12 concepts involve data controllers implementing appropriate and effective measures that are scalable that is, proportionate to the risks involved. 36 As the Working Party has discussed this concept, the types of measures should be coherent with the risks represented by the data processing and the nature of data. 37 Greater dangers require more significant safeguards. The goal of the Article 29 Working Group is to re-cast the Data Protection Directive to include clearer descriptions of high level outcomes and effective enforcement measures to ensure accountability. 38 As we will see later, the APEC Privacy Framework also supports use of accountability and proportionality as important principles in data protection. There are also other examples of an emerging international consensus regarding the value of an accountability principle. 39 Drawing on this work, this white paper will propose ways to use accountability and proportionality in an ethical use of analytics. C. The Ethics of Analytics and Good Apples This white paper seeks to identify how companies can engage in an ethical use of analytics. This issue can be thought of as one concerning the right action. Private-sector organizations view analytics as a powerful tool for reaching beneficial outcomes. At the same time, many companies want to be good corporate citizens and be confident that they use analytics ethically. How does one approach the use of analytics in a fashion that yields a right rather than a wrong approach? What are the principles that companies should rely on in making choices about the use of analytics? Ethical standards matter. Firms have already sought to develop ethical labor standards and to be responsible stewards of the environment. Evidence suggests that there can be a virtuous circle from corporate agreement on ethical standards. Moreover, social science research has indicated the significant extent to which many firms seek to be good apples. 40 It has identified numerous reasons for this result, including corporate concern about maintaining a good reputation. 41 Moreover, a company that sets a single, high baseline for its operations throughout the world can gain a considerable benefit in managing its global operations. As Samuel Palmisano, the President, CEO, and Chairman of IBM, has noted, A company s standards of governance, transparency, privacy, security, and quality need to maintained even when its products and operations are handled by a dozen 36 Id. at 9, Id. at Article 29 Data Protection Working Party, Opinion 3/2010 on the Principle of Accountability, at Other examples of the accountability principle can be found. In Canada, the Office of the Privacy Commissioner has developed an international guideline that explains how the Canadian data privacy statute, the Personal Information Protection and Electronic Documents Act (PIPEDA), applies to international data transfers. In the document, the Canadian privacy commissioner stresses an organization-to-organization approach. As Principle 1 of PIPEDA states, An organization is responsible for personal information in its possession or custody, including information that has been transferred to a third party for processing. Office of the Privacy Commissioner of Canada, Guidelines for Processing Personal Data Across Borders (Jan. 2009), available at information/guide/2009/gl_dab_090127_e.cfm. As a second example, a review of the E.U. Data Protection Directive by RAND Europe, as commissioned by the U.K. Information Commissioner s Office, called for a re-casting of the Directive with, among other principles, an accountability concept. The RAND study wished to see clearer descriptions of high-level outcomes and implementation of effective enforcement measures to ensure accountability. Neil Robinson et al., Review of E.U. Data Protection Directive: Summary 10 (RAND Europe May 2009). Finally, the Galway project seeks to develop commonly-accepted elements of privacy accountability. This effort is led by a group of international experts, facilitated by the Irish Data Protection Commissioner, and assisted by the Hunton & Williams Centre for Information Policy Leadership, which serves as secretariat to the project. Centre for Information Policy Leadership, Data Protection Accountability: The Essential Elements, A Document for Discussion (Oct. 2009), available at webupload/cipl_galway_accountability_paper.pdf. 40 See, e.g., Neil Cunningham, Robert A. Kagan & Dorothy Thorton, Shades of Green: Business, Regulation, and Environment (2003) (explaining why certain pulp manufacturing mills go substantially beyond compliance with environmental regulatory standards). 41 Dorothy Thorton, Neil A. Gunningham, & Robert A. Kagan, General Deterrence and Corporate Environmental Behavior, 27 Law & Pol y 262, (2005). 10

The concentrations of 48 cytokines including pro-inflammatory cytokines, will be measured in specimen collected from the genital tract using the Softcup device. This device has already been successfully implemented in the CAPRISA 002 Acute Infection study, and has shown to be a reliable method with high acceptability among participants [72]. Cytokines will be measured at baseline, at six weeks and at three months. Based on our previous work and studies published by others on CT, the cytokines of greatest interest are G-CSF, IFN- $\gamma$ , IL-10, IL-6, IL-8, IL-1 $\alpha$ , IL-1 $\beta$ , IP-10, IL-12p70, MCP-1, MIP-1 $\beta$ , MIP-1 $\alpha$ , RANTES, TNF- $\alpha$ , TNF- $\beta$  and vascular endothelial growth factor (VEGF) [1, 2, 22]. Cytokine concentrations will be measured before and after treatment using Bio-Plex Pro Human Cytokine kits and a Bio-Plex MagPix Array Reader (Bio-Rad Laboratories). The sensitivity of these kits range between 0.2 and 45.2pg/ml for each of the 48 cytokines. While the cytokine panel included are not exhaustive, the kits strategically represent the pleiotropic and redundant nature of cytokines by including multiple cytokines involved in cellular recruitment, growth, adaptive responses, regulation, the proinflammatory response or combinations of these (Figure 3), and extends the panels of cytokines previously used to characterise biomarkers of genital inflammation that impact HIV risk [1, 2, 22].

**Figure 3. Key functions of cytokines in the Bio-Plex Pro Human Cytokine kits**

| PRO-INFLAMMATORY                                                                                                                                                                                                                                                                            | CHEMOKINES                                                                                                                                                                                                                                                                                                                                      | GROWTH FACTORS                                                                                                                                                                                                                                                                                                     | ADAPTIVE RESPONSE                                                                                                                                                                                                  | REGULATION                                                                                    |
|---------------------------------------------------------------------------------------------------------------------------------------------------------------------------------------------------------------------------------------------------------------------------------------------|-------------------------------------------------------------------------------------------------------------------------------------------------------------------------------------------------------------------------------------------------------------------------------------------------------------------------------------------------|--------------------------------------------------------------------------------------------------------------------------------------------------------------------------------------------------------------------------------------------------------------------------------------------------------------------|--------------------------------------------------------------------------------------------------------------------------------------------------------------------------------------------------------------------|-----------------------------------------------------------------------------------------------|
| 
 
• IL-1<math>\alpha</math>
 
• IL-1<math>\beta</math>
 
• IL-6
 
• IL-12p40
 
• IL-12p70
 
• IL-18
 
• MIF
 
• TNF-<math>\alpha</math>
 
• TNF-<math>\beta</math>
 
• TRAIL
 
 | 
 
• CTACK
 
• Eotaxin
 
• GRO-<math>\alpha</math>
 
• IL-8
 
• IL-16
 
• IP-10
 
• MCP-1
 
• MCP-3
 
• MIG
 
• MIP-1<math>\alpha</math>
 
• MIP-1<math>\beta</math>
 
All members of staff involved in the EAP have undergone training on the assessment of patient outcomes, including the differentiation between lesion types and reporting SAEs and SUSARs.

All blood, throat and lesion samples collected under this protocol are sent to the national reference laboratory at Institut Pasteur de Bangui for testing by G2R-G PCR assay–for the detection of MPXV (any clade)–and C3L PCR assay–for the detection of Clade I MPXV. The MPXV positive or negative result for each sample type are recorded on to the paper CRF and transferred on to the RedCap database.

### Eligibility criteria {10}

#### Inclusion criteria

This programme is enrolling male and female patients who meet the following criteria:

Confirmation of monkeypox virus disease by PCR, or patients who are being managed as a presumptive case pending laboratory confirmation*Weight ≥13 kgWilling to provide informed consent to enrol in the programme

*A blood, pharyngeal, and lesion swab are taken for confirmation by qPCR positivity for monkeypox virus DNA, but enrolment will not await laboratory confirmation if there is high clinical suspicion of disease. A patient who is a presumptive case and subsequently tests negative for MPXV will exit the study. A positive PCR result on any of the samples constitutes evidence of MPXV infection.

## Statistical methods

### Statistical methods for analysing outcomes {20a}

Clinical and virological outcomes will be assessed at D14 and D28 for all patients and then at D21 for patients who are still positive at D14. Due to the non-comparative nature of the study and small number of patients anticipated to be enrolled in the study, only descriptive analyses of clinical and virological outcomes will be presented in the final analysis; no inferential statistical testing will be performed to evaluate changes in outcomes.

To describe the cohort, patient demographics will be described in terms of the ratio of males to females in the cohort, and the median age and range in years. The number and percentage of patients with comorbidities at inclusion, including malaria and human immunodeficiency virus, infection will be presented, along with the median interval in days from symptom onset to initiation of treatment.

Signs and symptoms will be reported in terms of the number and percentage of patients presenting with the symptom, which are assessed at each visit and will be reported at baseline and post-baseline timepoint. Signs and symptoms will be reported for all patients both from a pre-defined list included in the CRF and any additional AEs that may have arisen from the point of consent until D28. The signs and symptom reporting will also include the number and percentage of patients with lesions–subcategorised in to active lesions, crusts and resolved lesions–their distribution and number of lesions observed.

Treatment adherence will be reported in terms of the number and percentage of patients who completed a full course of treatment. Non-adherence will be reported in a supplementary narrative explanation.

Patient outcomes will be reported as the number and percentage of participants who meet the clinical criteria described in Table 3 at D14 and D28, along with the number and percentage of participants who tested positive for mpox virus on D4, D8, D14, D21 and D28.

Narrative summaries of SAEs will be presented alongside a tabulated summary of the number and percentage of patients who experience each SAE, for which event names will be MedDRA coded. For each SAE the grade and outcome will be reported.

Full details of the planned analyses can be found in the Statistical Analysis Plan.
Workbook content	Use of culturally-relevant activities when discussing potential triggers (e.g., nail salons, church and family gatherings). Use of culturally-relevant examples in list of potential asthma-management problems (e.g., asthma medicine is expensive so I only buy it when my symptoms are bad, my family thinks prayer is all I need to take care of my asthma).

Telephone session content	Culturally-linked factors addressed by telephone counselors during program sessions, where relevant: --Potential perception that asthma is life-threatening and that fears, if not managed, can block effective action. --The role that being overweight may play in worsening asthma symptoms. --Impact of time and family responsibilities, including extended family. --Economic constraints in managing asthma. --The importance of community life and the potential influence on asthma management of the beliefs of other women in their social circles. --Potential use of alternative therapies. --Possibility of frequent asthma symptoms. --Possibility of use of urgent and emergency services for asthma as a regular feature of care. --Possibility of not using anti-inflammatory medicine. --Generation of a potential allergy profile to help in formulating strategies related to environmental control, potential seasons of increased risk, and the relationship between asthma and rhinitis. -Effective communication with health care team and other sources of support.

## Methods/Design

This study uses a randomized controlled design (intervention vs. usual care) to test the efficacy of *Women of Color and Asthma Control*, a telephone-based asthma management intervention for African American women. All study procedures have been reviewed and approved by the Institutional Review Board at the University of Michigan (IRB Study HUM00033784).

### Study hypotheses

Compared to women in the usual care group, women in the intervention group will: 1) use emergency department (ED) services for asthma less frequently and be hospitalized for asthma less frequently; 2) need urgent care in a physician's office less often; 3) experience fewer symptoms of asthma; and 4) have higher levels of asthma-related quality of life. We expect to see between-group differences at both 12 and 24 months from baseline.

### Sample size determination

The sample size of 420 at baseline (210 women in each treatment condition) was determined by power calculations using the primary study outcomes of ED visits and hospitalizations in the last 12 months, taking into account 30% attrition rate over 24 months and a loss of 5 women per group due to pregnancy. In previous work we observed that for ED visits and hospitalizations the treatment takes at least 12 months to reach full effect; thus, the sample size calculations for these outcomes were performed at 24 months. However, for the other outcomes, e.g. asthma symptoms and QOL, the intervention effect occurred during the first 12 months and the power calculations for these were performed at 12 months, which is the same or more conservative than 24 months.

13 organizations in as many countries. 42 Even as enterprises are increasingly built around distributed business strategies, as Palmisano notes, the ultimate goal is in winning and keeping the trust of customers and business partners. Evidence shows as well that legal enforcement matters in building a virtuous circle. In particular, a fear of some level of regulatory enforcement will promote compliance. In the implicit general deterrence theory of Thornton, Gunningham & Kagan, for example, firms formulate compliance strategies based on a combination of their view of legal and non-legal factors. 43 Thus, social, economic, and normative pressures will have a significant impact on a company s behavior. Moreover, firms also pay attention to large and dramatic formal sanctions placed on similar organizations Samuel J. Palmisano, The Globally Integrated Enterprise, 85 Foreign Aff. 127, 134 (May/June 2006). 43 Thorton, Gunningham, & Kagan, General Deterrence, at Id. at